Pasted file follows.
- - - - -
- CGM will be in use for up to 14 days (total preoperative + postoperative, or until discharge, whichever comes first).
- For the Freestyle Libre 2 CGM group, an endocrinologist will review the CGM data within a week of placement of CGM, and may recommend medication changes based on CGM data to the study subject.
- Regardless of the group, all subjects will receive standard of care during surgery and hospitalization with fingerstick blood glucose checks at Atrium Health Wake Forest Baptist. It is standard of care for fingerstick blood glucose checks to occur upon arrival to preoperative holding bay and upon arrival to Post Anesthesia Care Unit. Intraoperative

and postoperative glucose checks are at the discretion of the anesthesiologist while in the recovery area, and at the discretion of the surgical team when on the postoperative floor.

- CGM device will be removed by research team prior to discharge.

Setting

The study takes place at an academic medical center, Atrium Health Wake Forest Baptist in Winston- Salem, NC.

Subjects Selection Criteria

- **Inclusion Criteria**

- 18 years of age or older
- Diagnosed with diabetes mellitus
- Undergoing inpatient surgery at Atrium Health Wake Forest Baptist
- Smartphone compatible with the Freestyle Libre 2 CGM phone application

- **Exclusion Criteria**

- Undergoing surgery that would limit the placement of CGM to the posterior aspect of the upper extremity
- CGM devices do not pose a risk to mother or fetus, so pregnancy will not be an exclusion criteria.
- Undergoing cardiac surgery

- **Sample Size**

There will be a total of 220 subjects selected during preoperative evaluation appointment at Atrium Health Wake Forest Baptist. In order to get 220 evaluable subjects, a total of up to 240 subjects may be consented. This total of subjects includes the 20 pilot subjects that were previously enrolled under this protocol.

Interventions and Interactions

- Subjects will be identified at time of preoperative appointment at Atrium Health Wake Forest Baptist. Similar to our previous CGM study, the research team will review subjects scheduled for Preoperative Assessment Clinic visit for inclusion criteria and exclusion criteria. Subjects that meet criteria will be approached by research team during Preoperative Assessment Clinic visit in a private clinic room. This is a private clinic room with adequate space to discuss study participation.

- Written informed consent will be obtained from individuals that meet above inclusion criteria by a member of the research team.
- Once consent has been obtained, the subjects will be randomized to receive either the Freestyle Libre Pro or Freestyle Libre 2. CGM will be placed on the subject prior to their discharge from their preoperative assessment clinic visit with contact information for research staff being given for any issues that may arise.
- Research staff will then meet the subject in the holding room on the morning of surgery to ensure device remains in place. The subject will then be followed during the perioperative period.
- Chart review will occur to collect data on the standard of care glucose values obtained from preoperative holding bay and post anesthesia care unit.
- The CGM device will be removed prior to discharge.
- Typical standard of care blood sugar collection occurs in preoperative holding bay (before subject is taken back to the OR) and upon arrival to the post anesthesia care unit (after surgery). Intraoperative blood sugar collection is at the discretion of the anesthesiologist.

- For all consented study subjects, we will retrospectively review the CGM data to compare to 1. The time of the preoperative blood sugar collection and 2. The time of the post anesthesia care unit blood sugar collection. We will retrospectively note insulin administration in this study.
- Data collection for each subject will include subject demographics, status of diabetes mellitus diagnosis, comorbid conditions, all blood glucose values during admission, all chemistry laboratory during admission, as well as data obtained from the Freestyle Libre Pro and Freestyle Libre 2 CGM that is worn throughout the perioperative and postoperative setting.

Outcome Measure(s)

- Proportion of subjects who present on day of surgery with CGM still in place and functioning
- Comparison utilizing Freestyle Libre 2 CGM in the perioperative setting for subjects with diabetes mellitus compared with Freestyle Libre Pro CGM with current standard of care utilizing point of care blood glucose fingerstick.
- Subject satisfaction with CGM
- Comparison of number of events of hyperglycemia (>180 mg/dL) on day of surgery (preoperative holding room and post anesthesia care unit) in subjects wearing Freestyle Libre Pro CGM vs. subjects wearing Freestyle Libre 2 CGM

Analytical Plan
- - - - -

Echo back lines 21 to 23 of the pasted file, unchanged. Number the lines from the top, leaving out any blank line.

- Subjects will be identified at time of preoperative appointment at Atrium Health Wake Forest Baptist. Similar to our previous CGM study, the research team will review subjects scheduled for Preoperative Assessment Clinic visit for inclusion criteria and exclusion criteria. Subjects that meet criteria will be approached by research team during Preoperative Assessment Clinic visit in a private clinic room. This is a private clinic room with adequate space to discuss study participation.

- Written informed consent will be obtained from individuals that meet above inclusion criteria by a member of the research team.
- Once consent has been obtained, the subjects will be randomized to receive either the Freestyle Libre Pro or Freestyle Libre 2. CGM will be placed on the subject prior to their discharge from their preoperative assessment clinic visit with contact information for research staff being given for any issues that may arise.